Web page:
Politics at the UP College of Law

I hate to say this, but I have a major problem with the way politics is conducted at the UP College of Law.

First, the recently ratified Constitution says that it only needed a “majority of the votes cast” to be ratified. That means that if only 10 people voted for the Constitution, and six of those 10 voted for it, the Constitution is ratified. There will be no failure of elections, even if only three people vote.
You lose your right to rule if you don’t participate, I can almost hear the counter-charge. Yes, that’s true. But that would not encourage people to organize, since the already organized would actually end up ruling the college. And the harder it is for people to participate, the easier it is for a group of people to rule the college.
Also, the way voting is set up, it’s actually hard for some people to participate – the evening students, in particular.

This election, voting is only up to 7 p.m. Evening students work during the day, usually from 9am to 5pm. Our classes begin at 6pm, ending at 8pm or 9pm.
That 7pm deadline gives us only one choice – not to attend our classes, in order to exercise our right to vote. Ask the professors, we have been told, to excuse you. But that’s not the point. We want to attend class, we actually paid for that privilege.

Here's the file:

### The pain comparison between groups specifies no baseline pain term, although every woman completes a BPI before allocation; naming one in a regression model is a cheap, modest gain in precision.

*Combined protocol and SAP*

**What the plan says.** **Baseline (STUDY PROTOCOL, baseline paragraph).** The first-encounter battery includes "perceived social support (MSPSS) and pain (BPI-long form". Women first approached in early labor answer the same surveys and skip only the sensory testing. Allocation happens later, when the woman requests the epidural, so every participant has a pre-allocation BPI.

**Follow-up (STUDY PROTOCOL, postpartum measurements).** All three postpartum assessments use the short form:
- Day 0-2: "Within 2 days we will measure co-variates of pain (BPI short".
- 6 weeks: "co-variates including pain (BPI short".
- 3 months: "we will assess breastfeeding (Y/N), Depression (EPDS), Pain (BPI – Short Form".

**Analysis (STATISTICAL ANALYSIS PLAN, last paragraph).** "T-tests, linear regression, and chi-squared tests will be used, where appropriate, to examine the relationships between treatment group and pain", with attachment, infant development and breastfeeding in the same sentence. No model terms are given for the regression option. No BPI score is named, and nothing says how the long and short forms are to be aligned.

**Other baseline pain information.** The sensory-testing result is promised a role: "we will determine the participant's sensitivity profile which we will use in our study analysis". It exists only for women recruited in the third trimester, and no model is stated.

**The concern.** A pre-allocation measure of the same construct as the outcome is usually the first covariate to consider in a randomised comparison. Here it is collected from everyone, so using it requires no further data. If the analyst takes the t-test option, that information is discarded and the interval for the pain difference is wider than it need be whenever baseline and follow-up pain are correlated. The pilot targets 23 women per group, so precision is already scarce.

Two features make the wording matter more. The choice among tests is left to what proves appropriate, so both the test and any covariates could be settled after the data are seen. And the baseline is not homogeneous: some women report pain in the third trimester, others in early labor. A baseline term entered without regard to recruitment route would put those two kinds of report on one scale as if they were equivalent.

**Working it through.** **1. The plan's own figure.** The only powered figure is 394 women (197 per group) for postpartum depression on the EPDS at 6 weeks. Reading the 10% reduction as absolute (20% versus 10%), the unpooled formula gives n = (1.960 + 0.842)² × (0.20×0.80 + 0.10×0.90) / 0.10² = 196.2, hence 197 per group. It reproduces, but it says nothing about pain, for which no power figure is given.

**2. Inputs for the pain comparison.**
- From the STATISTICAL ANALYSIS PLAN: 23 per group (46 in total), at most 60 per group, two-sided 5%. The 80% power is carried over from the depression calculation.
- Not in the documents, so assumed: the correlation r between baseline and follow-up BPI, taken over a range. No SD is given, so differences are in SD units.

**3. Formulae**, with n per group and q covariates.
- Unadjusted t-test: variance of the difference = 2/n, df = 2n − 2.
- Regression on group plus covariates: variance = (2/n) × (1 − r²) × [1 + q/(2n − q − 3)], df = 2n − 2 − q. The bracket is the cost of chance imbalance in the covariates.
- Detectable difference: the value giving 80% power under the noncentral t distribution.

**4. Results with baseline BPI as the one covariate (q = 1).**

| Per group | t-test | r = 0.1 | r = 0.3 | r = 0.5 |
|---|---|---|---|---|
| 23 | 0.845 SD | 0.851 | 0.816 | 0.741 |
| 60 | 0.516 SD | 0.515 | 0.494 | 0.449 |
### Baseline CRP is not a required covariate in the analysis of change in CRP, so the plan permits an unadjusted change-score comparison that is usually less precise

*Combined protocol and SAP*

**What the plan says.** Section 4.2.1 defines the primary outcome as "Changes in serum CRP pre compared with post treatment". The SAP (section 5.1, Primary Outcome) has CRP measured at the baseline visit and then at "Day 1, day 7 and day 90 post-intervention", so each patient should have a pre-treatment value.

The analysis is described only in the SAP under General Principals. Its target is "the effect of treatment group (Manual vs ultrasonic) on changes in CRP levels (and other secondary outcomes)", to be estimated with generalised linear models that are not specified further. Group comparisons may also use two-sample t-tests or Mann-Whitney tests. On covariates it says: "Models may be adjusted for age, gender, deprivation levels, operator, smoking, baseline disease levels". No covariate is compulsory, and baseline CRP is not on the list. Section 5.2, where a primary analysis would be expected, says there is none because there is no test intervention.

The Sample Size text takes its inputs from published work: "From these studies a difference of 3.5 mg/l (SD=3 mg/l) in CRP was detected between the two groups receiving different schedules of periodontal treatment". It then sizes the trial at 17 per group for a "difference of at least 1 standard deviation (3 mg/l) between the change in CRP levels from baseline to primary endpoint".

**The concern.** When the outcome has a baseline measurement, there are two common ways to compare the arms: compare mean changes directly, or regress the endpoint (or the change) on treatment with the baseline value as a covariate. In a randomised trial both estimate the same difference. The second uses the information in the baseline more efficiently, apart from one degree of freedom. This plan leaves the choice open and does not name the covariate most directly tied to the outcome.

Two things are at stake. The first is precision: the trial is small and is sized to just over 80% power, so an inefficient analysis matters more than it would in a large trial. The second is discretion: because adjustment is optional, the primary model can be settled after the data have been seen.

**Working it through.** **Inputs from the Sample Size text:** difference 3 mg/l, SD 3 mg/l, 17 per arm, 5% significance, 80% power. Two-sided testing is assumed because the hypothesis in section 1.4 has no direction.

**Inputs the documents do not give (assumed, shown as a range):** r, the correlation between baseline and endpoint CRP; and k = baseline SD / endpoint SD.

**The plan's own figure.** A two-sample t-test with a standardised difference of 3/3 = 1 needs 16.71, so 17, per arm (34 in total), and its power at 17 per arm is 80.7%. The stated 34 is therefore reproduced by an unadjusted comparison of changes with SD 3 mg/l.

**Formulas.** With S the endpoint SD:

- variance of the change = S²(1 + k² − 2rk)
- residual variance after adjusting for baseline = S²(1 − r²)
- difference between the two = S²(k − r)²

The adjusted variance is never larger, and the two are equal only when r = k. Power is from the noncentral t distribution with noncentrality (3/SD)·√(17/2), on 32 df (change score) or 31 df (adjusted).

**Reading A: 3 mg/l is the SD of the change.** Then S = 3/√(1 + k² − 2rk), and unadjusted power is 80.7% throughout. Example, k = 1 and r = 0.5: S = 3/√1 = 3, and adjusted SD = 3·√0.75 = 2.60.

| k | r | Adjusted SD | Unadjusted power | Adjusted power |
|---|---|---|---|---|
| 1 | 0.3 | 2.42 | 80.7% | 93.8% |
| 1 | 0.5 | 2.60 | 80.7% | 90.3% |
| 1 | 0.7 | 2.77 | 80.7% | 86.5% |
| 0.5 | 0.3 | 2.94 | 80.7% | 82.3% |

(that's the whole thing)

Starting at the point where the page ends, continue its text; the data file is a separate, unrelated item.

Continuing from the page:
How come the day students do not have to choose between attending classes and voting?

Is that because evening students make up just about a quarter of the population? If voting hours can’t be extended, why not start the voting later in the day (beginning at 1pm, say) so that it can be held up to 9pm?

Democracy, from what I understand of it, is not just about allowing people to participate, it’s also about encouraging them to participate. This is why a law was passed so that overseas Filipinos can vote and participate in our political system.
Buti pa sila kahit nasa abroad nakakaboto, said a classmate. Tayo nga nandito na sa college hindi pa rin pwede. Another classmate puts it in one word: disenfranchisement.

Voting is the most basic of rights of a citizen. I do not understand why voting hours should end at the close of day (okay, 7pm) when the reality is that there are different schedules for day and evening students.
The rules should apply to both, some would say. Yes, but when the rules favor one sector over another, shouldn’t they be changed?
E, di tumakbo ka so that you can change the rules. Yeah, right. Kagaya nga ng sabi sa mga ibang gustong baguhin ang sistema ng ating pulitika, magpresidente ka na lang. Until then, gnash your teeth and keep quiet.

That’s why some people go abroad, or simply turn off the political noise. May be one reason why during the ratification of the UP College of Law Constitution, they couldn’t even get half of the population to vote.

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